In follow-up to Part I of Marketing your 'Soft Skills', I trust that you have now taken some time to consider your 'soft skills', and what you have to offer your next employer, in concert with your professional credentials.
As I mentioned previously, more import is definitely being placed on a candidate's soft skills. In some cases, a candidate with less experience will get the position due to his or her personality and effective communications style, demonstrated during the course of the interview(s).
The downside of this situation is of course remuneration, as it would be adjusted due to the difference in the educational and professional requirements previously outlined for the position. However, the fact is that the candidate is now gainfully employed, and will learn and move forward when the opportune time arrives, or is proactively sought after.
While this is a disappointment to job hunters, it is an understandable circumstance as the 'best fit' for the team, from a personality profile perspective, can be perceived as even more important than practical experience. I have certainly witnessed the hiring of staff based on personality, where others have had more experience to offer, and I am confident that my readers can also relate to this scenario.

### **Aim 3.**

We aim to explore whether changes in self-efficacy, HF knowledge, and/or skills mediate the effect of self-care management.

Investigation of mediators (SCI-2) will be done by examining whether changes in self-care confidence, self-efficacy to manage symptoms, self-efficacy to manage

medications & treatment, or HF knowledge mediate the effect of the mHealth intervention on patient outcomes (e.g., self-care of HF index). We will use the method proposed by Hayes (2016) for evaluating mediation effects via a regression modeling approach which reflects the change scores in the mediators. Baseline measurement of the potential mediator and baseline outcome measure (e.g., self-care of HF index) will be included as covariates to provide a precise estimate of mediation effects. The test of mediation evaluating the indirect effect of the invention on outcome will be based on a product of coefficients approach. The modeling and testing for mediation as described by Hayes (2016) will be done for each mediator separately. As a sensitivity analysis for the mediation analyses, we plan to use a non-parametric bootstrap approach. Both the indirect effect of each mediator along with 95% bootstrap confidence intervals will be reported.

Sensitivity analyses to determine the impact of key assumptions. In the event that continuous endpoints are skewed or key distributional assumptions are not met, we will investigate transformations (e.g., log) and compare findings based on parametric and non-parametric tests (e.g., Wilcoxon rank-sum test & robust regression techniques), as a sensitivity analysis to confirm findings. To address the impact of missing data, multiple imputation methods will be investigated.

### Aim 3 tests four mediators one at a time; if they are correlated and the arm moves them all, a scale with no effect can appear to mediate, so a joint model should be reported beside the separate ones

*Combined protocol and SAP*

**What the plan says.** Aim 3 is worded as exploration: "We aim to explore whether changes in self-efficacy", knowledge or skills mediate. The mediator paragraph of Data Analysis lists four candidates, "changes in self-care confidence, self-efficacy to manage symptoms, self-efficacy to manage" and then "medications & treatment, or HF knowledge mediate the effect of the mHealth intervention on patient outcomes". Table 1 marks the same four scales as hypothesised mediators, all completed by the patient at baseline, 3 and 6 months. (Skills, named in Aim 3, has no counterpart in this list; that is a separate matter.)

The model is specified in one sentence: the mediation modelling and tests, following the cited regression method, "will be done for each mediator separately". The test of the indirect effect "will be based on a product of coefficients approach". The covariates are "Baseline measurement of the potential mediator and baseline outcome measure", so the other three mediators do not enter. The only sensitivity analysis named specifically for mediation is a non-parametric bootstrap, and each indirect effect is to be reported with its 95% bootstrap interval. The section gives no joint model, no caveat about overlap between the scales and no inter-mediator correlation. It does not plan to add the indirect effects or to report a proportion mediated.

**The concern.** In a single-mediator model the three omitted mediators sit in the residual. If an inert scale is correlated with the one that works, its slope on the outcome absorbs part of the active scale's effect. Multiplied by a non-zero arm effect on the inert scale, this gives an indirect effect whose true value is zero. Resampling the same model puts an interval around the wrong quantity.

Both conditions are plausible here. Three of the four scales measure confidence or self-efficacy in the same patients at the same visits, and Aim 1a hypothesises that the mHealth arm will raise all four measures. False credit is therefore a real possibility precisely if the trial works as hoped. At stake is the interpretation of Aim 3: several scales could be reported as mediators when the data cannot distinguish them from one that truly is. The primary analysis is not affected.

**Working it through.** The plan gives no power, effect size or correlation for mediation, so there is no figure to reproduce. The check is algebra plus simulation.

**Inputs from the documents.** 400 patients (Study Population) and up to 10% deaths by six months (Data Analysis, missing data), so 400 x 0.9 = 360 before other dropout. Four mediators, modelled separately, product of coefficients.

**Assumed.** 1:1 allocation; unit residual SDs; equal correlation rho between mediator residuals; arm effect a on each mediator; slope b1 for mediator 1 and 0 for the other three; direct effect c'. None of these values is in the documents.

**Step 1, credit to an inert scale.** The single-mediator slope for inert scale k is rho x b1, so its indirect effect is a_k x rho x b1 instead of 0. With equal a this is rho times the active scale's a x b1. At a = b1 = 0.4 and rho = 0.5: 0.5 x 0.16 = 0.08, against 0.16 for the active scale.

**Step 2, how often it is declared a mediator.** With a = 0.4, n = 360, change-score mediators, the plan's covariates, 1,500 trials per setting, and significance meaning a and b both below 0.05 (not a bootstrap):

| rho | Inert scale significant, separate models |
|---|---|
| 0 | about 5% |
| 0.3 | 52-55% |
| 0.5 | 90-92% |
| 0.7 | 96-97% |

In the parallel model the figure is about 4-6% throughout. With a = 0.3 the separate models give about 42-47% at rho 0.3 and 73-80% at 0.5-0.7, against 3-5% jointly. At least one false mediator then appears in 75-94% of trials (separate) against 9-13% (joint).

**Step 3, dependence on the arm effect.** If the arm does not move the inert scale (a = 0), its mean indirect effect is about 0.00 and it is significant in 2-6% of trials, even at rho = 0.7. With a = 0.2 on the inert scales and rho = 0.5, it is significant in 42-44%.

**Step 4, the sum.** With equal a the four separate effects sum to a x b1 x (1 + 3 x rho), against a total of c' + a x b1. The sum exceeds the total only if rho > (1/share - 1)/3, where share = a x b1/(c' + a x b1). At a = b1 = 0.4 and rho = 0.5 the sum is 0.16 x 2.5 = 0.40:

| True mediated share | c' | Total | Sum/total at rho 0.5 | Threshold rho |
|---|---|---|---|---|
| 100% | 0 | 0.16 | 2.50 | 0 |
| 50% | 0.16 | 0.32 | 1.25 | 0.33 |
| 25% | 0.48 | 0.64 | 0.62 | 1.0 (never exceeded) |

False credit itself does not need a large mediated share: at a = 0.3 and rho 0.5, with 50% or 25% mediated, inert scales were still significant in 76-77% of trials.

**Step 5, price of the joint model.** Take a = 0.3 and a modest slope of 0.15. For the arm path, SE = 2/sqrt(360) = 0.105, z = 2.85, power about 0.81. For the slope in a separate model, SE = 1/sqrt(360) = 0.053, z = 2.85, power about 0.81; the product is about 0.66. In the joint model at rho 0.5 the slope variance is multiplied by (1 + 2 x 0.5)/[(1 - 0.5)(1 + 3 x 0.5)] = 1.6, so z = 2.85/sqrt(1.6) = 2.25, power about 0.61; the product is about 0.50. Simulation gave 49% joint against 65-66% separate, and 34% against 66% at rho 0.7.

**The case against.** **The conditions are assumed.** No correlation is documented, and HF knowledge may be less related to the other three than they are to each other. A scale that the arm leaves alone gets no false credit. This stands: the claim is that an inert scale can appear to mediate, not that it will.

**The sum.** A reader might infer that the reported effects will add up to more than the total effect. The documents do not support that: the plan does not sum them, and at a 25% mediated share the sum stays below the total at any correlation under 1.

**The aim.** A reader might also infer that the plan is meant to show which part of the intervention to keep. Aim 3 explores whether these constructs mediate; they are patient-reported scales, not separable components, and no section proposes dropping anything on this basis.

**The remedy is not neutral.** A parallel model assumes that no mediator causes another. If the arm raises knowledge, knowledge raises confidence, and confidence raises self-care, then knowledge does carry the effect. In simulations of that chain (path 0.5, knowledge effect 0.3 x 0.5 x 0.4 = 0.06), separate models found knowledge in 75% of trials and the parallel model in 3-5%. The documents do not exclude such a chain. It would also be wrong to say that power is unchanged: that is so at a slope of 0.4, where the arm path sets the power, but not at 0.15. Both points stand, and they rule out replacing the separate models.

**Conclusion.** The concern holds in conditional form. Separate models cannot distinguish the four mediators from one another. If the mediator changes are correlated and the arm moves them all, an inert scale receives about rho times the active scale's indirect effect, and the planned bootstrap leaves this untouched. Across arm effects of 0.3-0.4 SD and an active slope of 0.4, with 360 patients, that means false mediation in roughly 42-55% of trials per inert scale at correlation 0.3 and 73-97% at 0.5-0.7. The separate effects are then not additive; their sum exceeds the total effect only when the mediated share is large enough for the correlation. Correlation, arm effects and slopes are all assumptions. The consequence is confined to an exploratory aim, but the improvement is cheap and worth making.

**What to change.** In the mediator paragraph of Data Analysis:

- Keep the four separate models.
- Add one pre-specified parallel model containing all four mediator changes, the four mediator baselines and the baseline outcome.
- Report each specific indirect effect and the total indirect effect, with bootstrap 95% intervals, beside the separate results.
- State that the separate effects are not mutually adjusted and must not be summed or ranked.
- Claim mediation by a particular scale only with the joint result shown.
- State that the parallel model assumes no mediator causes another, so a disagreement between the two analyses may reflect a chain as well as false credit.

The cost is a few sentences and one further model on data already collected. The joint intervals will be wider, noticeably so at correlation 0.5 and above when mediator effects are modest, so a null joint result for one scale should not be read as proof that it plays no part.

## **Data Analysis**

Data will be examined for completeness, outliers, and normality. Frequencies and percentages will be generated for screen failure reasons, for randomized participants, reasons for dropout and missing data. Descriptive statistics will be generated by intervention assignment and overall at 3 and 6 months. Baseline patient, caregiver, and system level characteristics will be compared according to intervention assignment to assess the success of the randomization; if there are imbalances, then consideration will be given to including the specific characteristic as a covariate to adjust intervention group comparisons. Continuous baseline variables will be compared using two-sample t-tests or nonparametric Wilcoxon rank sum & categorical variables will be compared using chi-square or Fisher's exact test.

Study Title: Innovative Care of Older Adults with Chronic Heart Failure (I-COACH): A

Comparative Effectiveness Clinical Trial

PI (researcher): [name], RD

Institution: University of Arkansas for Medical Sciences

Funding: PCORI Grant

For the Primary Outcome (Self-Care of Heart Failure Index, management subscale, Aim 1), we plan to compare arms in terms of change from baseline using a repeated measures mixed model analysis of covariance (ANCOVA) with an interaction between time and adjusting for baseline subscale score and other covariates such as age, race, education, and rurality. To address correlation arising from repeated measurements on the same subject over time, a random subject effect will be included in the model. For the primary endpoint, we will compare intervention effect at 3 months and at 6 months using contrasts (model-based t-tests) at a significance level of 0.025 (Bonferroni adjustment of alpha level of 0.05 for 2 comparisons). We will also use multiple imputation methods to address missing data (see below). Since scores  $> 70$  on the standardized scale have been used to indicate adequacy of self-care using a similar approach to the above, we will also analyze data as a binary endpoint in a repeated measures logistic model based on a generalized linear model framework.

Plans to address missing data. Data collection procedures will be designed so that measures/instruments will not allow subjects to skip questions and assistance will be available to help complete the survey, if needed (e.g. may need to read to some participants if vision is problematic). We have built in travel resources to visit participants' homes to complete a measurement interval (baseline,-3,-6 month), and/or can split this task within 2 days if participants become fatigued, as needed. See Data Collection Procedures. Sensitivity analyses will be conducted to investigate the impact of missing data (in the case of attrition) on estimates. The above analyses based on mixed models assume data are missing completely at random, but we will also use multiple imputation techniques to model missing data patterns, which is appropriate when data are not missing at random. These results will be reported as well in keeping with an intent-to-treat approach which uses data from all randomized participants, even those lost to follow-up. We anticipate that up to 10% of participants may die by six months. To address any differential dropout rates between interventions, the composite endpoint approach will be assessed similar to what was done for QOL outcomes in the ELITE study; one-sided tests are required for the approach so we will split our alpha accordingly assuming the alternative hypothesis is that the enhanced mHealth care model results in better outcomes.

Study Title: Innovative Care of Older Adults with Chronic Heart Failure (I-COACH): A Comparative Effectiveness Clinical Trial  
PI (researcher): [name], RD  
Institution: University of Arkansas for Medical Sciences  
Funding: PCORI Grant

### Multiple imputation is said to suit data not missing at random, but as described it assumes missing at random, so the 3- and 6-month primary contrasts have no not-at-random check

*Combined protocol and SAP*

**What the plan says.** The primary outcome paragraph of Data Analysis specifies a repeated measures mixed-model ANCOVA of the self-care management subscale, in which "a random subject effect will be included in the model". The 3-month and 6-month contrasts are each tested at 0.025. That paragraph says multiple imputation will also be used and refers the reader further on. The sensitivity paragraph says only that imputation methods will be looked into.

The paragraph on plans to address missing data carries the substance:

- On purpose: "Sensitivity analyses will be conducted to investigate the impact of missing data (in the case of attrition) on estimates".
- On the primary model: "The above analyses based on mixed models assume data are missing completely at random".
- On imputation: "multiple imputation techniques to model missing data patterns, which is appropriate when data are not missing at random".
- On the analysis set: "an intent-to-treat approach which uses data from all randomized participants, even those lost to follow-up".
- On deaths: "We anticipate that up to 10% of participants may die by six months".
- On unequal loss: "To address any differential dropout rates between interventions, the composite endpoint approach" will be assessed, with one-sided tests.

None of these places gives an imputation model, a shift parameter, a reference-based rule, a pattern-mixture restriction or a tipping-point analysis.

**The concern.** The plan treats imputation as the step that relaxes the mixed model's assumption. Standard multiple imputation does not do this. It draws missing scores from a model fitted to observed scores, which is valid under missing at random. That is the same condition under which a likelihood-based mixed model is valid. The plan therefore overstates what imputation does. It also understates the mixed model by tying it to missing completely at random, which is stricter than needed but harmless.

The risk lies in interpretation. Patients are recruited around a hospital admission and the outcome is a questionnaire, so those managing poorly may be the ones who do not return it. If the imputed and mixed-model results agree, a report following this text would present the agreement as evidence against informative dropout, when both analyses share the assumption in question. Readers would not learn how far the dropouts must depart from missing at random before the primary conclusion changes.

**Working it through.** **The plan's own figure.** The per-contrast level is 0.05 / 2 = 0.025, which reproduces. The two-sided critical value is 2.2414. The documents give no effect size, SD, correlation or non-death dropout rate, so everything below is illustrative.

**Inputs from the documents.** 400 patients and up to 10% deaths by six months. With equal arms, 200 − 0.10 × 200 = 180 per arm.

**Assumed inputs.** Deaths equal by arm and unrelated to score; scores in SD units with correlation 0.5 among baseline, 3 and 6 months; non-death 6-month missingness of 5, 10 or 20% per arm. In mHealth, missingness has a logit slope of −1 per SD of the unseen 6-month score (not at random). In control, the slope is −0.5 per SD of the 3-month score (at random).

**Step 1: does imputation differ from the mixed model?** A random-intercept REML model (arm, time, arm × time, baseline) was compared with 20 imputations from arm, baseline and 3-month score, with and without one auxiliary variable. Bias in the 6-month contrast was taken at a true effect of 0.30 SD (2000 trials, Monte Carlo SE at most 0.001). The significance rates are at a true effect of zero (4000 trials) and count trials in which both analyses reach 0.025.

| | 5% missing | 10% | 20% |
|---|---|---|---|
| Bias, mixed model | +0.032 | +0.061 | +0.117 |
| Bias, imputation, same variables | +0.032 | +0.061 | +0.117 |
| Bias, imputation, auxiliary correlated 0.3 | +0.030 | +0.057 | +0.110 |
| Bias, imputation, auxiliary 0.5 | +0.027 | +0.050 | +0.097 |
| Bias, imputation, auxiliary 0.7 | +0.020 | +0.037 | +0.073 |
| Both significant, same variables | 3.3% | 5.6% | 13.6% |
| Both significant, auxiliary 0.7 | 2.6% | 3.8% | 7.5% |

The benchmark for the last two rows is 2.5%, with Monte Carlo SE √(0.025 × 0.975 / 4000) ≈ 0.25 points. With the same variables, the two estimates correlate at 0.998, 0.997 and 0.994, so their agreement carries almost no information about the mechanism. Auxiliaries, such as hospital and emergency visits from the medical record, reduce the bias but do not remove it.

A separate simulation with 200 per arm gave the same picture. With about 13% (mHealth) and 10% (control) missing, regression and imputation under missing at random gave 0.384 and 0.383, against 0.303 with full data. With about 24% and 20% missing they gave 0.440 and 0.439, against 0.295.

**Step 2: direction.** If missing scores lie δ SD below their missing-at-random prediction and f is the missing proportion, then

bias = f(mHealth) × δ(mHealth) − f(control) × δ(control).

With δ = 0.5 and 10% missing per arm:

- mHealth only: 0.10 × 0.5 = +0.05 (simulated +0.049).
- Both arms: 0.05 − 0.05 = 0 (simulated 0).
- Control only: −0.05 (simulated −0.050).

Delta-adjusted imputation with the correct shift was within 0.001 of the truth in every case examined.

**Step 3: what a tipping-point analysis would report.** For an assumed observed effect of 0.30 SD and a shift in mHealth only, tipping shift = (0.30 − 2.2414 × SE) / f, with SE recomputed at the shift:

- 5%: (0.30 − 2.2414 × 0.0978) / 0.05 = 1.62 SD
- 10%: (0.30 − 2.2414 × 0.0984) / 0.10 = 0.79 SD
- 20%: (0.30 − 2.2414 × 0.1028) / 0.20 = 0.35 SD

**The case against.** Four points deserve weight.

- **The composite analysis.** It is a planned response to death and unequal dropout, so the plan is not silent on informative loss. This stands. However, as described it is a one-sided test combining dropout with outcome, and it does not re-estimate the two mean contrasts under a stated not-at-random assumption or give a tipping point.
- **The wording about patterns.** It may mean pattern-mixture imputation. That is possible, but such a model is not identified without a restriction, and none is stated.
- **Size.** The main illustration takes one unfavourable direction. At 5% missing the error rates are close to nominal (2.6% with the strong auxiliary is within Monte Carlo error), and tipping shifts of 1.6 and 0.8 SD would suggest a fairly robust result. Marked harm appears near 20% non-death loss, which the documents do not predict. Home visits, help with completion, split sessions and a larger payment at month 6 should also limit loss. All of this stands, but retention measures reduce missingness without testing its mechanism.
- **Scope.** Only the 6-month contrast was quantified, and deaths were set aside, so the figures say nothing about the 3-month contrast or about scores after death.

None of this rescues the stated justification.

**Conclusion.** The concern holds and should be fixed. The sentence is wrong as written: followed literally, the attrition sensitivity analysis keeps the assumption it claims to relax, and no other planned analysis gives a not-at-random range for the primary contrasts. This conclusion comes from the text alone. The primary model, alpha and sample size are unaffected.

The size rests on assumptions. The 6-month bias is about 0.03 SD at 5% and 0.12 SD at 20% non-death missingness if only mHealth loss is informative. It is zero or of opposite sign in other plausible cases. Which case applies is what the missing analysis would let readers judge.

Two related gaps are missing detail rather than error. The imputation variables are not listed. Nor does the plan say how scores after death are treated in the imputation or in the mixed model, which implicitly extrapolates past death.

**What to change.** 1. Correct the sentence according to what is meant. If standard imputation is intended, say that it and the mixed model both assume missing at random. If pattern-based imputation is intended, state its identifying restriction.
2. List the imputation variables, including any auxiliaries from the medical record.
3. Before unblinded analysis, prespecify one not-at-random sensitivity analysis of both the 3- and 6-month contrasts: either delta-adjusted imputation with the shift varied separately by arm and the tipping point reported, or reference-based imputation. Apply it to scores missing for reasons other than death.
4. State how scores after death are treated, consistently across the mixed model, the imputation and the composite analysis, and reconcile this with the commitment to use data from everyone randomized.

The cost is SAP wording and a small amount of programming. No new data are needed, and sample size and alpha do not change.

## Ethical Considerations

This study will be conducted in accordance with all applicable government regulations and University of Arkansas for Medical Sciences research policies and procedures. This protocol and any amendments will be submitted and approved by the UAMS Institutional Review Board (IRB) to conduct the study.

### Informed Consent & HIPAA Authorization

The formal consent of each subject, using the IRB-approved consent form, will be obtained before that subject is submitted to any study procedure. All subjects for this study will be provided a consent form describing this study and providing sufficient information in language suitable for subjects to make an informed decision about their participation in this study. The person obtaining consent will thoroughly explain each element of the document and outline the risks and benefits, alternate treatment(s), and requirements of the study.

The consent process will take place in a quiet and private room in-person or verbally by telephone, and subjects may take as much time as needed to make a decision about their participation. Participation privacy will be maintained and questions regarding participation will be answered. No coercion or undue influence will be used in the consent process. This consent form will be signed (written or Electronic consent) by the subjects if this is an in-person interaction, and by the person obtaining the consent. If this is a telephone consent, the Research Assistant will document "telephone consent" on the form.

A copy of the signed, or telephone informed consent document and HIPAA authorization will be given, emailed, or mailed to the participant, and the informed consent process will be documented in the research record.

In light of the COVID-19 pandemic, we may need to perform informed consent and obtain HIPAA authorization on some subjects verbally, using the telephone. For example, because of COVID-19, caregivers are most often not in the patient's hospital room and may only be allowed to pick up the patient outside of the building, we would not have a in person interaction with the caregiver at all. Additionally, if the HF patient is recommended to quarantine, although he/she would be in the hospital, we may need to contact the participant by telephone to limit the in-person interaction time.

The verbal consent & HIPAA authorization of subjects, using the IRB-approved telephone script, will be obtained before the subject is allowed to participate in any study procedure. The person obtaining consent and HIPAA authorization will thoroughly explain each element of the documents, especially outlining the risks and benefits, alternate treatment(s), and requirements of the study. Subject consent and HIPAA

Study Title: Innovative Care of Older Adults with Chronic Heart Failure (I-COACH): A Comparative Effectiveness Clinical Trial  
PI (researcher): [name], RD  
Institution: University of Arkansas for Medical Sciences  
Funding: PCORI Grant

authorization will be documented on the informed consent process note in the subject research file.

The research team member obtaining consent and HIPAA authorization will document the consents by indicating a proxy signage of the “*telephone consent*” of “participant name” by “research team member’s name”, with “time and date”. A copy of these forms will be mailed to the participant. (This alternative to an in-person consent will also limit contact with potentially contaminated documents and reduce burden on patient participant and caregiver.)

Now, let's get to the core of this article and review potential 'transferable skills’, which could look like
- Good time & project management skills
- Ability to influence others
- Team player attitude
- Excellent listening skills
- Easily builds strong relationships
- Strong organizational skills
For example, let's say a salesperson working at Home Depot desperately wants to get into the hospitality industry but has no prior experience to offer. The skills of a successful salesperson would of course easily transfer over to the hospitality industry for obvious reasons, and therefore, I say go for it! I realize this is a very basic and elementary example, but I am sure you get my point. I believe that it really comes down to 'how you present' in an interview, as I have stated in my previous articles.
Your 'unique personal skills' may look like
- Goes above and beyond
- Positive attitude
- Strong work ethic
- Quick study
Of course, we all have something different to bring to the table, as it were. How we communicate our given skills is what matters, and what makes the difference when under pressure in situations such as job interviews, exams, performance reviews, et cetera.
In my last interview a few years ago, I was asked a question I had never been asked before, which I would like to share with you now. This was a totally spontaneous and brilliant question!
Question: If you only had one word to describe yourself, what would it be, in 30 seconds or less? What would your response be given the same timeline? Be spontaneous!